In the future we must look to the development of social psychology from all three worlds. There is much in the human experience that we have in common. We are all born into the world as dependent beings, all have to face developmental tasks, including forming families, and finding our social niche. We all face the great existential issues including the transitory nature of life. World psychology can provide insights that are helpful to all societies on these and other problems we all face. There are also specific problems unique to each society and culture. This is where the third world must make its contributions based on patient theoretical development, and empirical research. Reliable and valid empirical findings are superior to any armchair theorizing, regardless of the quality of the theoretical ideas. Only by empirical means can we eventually develop a significant world social psychology. Such a social psychology would describe the processes of social relations, thinking and social influence which would be common to all human beings. May this book be a step toward that noble quest, and stimulate the next generation of students, scholars, and all those interested in the field.

 

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Being Human. Chapter 1: The Theoretical Domain And Methods Of Social Psychology

Social psychological thinking is ancient, but the science described in these pages is modern. There are those who would say “there is nothing new under the sun”. It is true that we owe a great deal to philosophers like Aristotle, Socrates, Plato and many others, who thought about society, and made astute observations. Later scholars however have since put many of these early ideas, to the empirical test. We all have a cultural heritage to which we are indebted for many contemporary ideas.

However, social psychology as a separate field commenced with the publication of two books at the beginning of the twentieth century. William McDougall was the author of An introduction of Social Psychology published in 1908, and in the same year E.A. Ross published Social Psychology: An outline and source book. McDougall was a psychologist and Ross a sociologist, so it’s right to say that these two fields were the parents of social psychology. In fact, typically social psychology is taught in both fields, but with a somewhat different emphasis.

The major issue confronting those early thinkers was how the influence of others affects our behavior. Social psychology often reflects salient concerns in history, a fact that is easily ascertained by examining the major research topics in a given time period. In the early years of the twentieth century, the French revolution was still in the mind of many social thinkers and therefore social psychology placed an emphasis on such questions as why people behave less rationally in crowds. Le Bon said in affect “as individuals people are civilized, in crowds they are barbarians” (Larsen, 1977, p.iix).

Does the environment cause behavior; for example are some cultures more aggressive and war like than others? (Chagnon, 1997). McDougall felt that social behavior could be explained by social instincts, and therefore favored the “nature” explanation. In turn McDougall was influenced by Charles Darwin whose evolutionary theory proposed that the explanation of behavior is found in its contribution to survival. Others, however, suggested that we learn to behave in altruistic or aggressive ways through imitation of others and by the power of suggestion. For example, William James (1890), another influential pioneer, believed that the primary explanation for social behavior is “habit”; we learn our social behavior through repetition, thus emphasizing “nurture”. John Dewey (1922), another early thinker in social psychology, advanced the idea of the environment as a determinant and emphasized situational influences on behavior. These varying ideas contributed directly to the dominant theories which today influence and direct social psychological research and concepts.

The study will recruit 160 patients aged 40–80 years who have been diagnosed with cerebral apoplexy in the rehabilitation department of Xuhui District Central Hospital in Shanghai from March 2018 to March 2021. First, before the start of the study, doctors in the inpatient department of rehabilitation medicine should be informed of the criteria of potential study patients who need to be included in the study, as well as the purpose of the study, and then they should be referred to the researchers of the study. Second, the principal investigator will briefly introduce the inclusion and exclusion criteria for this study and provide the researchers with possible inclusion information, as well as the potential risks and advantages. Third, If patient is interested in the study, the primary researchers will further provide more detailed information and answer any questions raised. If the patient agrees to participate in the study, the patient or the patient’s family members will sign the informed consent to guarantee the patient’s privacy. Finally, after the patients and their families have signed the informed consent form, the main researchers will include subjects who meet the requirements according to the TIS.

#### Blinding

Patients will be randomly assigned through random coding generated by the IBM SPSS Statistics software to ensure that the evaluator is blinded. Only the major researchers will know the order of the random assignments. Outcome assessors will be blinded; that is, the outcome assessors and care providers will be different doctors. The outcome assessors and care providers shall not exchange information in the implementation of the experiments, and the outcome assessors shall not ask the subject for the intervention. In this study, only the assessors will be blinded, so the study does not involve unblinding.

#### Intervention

1. Theories in social psychology
These early thinkers proposed major all embracing concepts in turn advocated as explaining all social behavior (Allport, 1985). For example, some proposed that hedonism (pleasure seeking) explain all that we do? Other thinkers suggested that we understand human behavior simply as a function of imitation or instincts. This emphasis on all embracing concepts, introduced the problem of “nominalism” into psychology. Do we really understand more by just labeling behavior? Eventually, social psychologists recognized the inadequacy of all encompassing principles and began the development of theories based on the scientific method.

What defines social psychology as a discipline? Allport (1985) suggested that social psychology is “an attempt to understand and explain how thought, feeling, and behavior of individuals are influenced by the actual, imagined, or implied presence of others” (p.3). In other words, social psychology is the scientific study of social cognition (how people think about each other), how people are influenced by the behavior of others (for example conformity processes), and how they relate to each other through cooperation or aggression.

Some scholars distinguish between a psychological and a sociological version of the discipline (see Hewstone & Manstead, 1995). The latter is said to address more explicitly the interface between the individual and the wider social structure. We think this is an unnecessary and outdated distinction. In fact, Allport also added to his definition that “The term ‘implied presence’ refers to the many activities the person carries out because of his position (role) in a complex social structure and because of his membership in a cultural group”. (Allport, 1985, p. 3). Hence, we agree with Jones (1985) that social psychology is “an excellent candidate for an interdisciplinary field” (p.47). The present book seeks to realize this standpoint. This rationale suggests that the definition of social psychology may be found in the major explanations it has produced of social behavior. This effort resulted in four major theories within psychology, and several within sociology and related social sciences. Read more